Wednesday, August 10, 2011


By Patricia McBroom

      Levees in California’s Delta have a bad image problem. For several years now, they’ve been called “fragile,” “decrepit,” “crumbling,” and “doomed.” One news story after another warns of a catastrophic collapse from a future earthquake, alongside scenarios showing half the delta under water – quite possibly undrinkable salt water.
When levees fail, an inland sea prevails.
Credit: Patricia McBroom
            The cost of retrofitting these critical structures, meanwhile, is expressed in extravagant terms.  “Astronomical,” said Phil Isenberg, chair of the Delta Stewardship Council, about the cost of making the levees earthquake safe.  Isenberg made the comment most recently during a televised debate on delta dilemmas, but he’s said it before, as have others. The accepted wisdom among water wonks in California is that the levees cannot all be repaired sufficiently to save the state from disaster in the event of a “big one.” Some openly recommend that the state allow major portions of the delta to go underwater, to the consternation of delta residents who live and farm there.
“Why would anyone want to save them,” a state water official was heard to say the other day about the delta levees.  “Everyone knows they’re doomed.”
But what if this public narrative is wrong – or substantially wrong? What if the levees are in better shape than described and – most importantly – can be retrofitted to withstand a big shake?
            If this is the case – if most or all of the levees can be built up to withstand an earthquake, magnitude 7 on the Hayward Fault, for a reasonable amount of money – it would change fundamentally the calculus now driving decisions about major new water infrastructure in California.
Dr. Robert Pyke: Levees can resist earthquakes and
accommodate to sea level rise.
Credit: Patricia McBroom
            The time for that kind of reassessment has arrived with publication of the second draft of an economic sustainability plan for the delta, prepared by a team headed by Dr. Jeffrey Michael at the University of the Pacific.  Little attention has so far been paid to the draft plan’s new information on levees.
            That is a mistake.
            On page 64, in a chapter devoted to delta levees, the report states unequivocally, “This study concludes that the core Delta levees can be made robust under seismic loadings for a total of $1–2 billion.”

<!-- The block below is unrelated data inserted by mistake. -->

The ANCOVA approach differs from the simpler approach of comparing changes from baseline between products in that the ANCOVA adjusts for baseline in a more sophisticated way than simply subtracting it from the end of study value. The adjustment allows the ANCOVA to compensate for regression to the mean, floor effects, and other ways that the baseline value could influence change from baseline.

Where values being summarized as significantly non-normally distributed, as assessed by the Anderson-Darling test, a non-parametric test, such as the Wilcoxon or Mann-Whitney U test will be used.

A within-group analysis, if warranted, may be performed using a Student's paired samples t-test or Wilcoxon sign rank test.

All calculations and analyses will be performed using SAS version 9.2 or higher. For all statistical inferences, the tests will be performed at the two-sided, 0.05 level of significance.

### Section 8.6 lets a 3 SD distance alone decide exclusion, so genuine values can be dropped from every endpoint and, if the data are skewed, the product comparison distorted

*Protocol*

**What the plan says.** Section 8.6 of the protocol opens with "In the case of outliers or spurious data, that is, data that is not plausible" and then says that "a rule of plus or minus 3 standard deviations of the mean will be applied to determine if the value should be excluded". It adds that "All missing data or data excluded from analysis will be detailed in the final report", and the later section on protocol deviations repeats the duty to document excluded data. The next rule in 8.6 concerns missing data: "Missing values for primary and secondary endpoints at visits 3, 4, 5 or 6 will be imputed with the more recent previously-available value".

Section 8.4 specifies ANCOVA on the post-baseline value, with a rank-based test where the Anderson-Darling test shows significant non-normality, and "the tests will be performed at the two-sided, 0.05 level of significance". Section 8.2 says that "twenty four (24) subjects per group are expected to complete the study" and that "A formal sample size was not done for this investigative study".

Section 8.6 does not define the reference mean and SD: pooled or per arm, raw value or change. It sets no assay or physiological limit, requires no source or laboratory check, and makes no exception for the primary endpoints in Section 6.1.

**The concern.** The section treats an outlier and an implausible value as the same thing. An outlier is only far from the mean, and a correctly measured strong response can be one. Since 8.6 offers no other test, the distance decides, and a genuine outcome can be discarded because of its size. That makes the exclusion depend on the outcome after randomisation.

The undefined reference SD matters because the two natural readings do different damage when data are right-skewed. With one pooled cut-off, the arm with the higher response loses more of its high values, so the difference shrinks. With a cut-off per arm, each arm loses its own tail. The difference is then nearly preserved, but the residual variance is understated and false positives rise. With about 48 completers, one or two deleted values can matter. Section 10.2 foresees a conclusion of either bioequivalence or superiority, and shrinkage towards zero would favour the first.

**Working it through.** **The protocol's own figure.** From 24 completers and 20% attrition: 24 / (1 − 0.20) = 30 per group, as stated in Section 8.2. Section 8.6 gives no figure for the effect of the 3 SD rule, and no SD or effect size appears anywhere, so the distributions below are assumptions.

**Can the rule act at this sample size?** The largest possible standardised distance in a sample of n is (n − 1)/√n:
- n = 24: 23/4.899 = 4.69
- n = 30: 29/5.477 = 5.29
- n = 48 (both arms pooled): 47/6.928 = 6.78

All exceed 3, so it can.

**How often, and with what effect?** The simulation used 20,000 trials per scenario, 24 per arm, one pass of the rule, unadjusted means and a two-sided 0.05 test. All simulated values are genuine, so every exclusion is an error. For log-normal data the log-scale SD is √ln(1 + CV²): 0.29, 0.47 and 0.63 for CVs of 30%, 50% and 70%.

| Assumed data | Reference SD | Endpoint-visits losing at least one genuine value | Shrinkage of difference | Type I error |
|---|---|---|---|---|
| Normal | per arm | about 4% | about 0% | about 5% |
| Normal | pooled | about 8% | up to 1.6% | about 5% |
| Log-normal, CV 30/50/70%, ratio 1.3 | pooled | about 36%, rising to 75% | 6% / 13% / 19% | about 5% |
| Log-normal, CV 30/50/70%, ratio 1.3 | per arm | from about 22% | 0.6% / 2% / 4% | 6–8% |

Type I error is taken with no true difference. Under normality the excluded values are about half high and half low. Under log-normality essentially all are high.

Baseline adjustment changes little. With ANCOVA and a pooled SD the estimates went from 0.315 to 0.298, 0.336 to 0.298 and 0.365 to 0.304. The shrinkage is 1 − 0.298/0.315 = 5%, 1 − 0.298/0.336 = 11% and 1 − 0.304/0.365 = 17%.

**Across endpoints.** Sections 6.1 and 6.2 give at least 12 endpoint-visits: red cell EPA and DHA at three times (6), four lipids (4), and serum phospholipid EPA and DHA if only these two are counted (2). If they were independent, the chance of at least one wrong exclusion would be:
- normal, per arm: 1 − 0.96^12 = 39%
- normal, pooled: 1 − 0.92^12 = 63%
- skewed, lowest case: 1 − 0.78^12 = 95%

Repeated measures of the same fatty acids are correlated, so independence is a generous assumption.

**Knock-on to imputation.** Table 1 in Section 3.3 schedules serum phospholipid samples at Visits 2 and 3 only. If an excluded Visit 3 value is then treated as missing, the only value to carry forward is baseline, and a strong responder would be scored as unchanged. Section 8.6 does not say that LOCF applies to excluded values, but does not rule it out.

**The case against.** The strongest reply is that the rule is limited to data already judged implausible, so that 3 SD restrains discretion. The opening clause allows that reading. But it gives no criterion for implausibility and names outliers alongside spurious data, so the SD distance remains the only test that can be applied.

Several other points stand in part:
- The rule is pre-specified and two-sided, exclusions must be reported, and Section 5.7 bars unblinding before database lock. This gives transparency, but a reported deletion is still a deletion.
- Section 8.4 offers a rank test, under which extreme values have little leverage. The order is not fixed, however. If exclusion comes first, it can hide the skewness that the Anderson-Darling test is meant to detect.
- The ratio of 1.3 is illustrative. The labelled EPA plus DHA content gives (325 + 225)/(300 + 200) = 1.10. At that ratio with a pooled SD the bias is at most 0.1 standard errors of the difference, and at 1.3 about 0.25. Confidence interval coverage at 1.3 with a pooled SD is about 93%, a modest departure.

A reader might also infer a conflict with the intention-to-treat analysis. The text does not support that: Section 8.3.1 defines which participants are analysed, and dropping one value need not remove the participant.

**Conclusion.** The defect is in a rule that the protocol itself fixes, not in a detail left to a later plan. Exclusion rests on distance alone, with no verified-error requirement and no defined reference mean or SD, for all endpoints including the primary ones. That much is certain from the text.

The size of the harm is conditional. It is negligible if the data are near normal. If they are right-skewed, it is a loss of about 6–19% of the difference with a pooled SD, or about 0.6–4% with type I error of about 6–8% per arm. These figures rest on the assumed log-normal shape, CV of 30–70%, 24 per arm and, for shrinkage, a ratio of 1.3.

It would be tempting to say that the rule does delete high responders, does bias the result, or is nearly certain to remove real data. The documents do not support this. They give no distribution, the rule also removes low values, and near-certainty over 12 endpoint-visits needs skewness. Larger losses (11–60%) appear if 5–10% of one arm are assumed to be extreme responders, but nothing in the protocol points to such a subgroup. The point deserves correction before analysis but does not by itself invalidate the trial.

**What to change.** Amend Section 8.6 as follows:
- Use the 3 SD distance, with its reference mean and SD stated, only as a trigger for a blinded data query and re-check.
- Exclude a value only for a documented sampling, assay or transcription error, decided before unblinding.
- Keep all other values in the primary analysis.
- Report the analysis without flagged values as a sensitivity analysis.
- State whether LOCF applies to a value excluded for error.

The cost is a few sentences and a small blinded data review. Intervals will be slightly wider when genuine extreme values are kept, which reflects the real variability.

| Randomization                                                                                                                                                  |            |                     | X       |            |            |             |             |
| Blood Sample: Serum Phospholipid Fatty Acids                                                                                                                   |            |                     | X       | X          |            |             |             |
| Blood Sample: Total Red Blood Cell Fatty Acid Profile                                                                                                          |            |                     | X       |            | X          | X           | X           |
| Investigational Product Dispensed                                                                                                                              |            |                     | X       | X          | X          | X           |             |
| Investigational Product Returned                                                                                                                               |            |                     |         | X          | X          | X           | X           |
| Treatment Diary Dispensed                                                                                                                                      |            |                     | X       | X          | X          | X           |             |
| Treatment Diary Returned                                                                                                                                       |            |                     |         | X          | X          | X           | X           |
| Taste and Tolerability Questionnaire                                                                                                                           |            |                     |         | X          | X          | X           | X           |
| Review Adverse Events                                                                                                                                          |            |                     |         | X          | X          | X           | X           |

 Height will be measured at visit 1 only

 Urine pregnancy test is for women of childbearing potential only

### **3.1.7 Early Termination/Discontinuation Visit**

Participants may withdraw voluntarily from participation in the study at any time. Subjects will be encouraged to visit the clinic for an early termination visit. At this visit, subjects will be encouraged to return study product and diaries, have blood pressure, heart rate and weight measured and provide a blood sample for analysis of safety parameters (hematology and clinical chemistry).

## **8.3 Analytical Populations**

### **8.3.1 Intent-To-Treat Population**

Written primarily by a civil engineer, Dr. Robert Pyke, who is an expert on earthquake preparedness for dams and levees, working under contract here with Sapper West Inc. in Sacramento, the levee analysis focuses in on 460 miles of agricultural levees that need upgrades, out of a total of some 1,000 delta levee miles.
            The cost of making them seismically resistant is cheap, compared to that of building a tunnel around the Delta ($12–20 billion), or elevating the highways and railways ($10 billion) or even retrofitting San Francisco’s water delivery system from the Hetch Hetchy reservoir ($4.6 billion), the report explains.
            Not only is retrofitting the levees less expensive than other alternatives, but a good bit of the money has already been allocated in bond issues passed by voters in prior years.  California’s Department of Water Resources (DWR) has been dragging its heels in releasing the bond money, slowing the repair process in an unconscionable way, considering the risks.  Officials should have even less of an excuse now, in the light of this new information.
            The key to this claim is an enlarged levee that has such a thick landside shoulder that it looks almost flat from the field.  It’s crest is very wide – 50 feet compared to 16 feet now on some levees – and it has three feet of freeboard on the waterside at the high water mark of a 100-year flood.  It's wide crest means that it can easily be built higher to accommodate sea level rise.  On most days, the proposed levee would stand 10-15 feet above the water.  It’s landside berm would extend for some 140 feet from the crest.
Design of proposed earthquake resistant levee for Webb Tract, by Hultgren-Tillis Engineers, similar to that
proposed by Robert Pyke, in the Economic Sustainability Plan for the Delta
            “Making a levee robust enough to withstand earthquake shaking is a lot simpler than retrofitting or even seismically designing a new building or bridge,” said Pyke. “Basically it just takes a wider cross-section and more dirt.”